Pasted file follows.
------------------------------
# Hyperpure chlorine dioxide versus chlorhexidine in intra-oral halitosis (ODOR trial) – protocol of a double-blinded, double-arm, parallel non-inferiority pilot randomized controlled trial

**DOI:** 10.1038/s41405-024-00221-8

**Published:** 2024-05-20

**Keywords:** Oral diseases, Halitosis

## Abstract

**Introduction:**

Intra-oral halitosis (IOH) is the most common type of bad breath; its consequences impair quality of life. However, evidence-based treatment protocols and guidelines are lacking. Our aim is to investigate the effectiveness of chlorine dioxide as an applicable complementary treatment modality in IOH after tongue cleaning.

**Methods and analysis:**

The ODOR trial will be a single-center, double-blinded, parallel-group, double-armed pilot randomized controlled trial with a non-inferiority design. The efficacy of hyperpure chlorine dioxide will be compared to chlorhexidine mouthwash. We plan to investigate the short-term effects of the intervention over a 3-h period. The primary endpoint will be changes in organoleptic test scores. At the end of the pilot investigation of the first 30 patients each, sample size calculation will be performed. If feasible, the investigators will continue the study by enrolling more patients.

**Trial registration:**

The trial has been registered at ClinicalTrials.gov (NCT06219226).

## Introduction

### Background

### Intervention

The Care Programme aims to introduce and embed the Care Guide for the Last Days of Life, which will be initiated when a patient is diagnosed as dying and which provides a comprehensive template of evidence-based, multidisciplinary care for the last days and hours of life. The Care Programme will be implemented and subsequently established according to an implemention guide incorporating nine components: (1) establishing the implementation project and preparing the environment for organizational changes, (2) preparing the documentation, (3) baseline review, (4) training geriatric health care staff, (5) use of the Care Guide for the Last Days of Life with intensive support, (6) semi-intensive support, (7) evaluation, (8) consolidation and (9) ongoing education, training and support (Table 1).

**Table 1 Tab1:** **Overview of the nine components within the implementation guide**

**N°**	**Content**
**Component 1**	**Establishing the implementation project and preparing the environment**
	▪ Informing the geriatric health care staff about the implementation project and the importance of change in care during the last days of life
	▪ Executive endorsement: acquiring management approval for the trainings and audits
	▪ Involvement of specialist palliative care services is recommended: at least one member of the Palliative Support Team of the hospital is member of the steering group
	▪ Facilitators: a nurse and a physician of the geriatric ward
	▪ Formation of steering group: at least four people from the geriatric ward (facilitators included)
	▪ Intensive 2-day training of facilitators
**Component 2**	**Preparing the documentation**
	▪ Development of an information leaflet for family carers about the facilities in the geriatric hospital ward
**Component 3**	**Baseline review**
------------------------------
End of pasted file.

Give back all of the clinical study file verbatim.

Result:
# Hyperpure chlorine dioxide versus chlorhexidine in intra-oral halitosis (ODOR trial) – protocol of a double-blinded, double-arm, parallel non-inferiority pilot randomized controlled trial

**DOI:** 10.1038/s41405-024-00221-8

**Published:** 2024-05-20

**Keywords:** Oral diseases, Halitosis

## Abstract

**Introduction:**

Intra-oral halitosis (IOH) is the most common type of bad breath; its consequences impair quality of life. However, evidence-based treatment protocols and guidelines are lacking. Our aim is to investigate the effectiveness of chlorine dioxide as an applicable complementary treatment modality in IOH after tongue cleaning.

**Methods and analysis:**

The ODOR trial will be a single-center, double-blinded, parallel-group, double-armed pilot randomized controlled trial with a non-inferiority design. The efficacy of hyperpure chlorine dioxide will be compared to chlorhexidine mouthwash. We plan to investigate the short-term effects of the intervention over a 3-h period. The primary endpoint will be changes in organoleptic test scores. At the end of the pilot investigation of the first 30 patients each, sample size calculation will be performed. If feasible, the investigators will continue the study by enrolling more patients.

**Trial registration:**

The trial has been registered at ClinicalTrials.gov (NCT06219226).

## Introduction

### Background

### Intervention

The Care Programme aims to introduce and embed the Care Guide for the Last Days of Life, which will be initiated when a patient is diagnosed as dying and which provides a comprehensive template of evidence-based, multidisciplinary care for the last days and hours of life. The Care Programme will be implemented and subsequently established according to an implemention guide incorporating nine components: (1) establishing the implementation project and preparing the environment for organizational changes, (2) preparing the documentation, (3) baseline review, (4) training geriatric health care staff, (5) use of the Care Guide for the Last Days of Life with intensive support, (6) semi-intensive support, (7) evaluation, (8) consolidation and (9) ongoing education, training and support (Table 1).

**Table 1 Tab1:** **Overview of the nine components within the implementation guide**

**N°**	**Content**
**Component 1**	**Establishing the implementation project and preparing the environment**
	▪ Informing the geriatric health care staff about the implementation project and the importance of change in care during the last days of life
	▪ Executive endorsement: acquiring management approval for the trainings and audits
	▪ Involvement of specialist palliative care services is recommended: at least one member of the Palliative Support Team of the hospital is member of the steering group
	▪ Facilitators: a nurse and a physician of the geriatric ward
	▪ Formation of steering group: at least four people from the geriatric ward (facilitators included)
	▪ Intensive 2-day training of facilitators
**Component 2**	**Preparing the documentation**
	▪ Development of an information leaflet for family carers about the facilities in the geriatric hospital ward
**Component 3**	**Baseline review**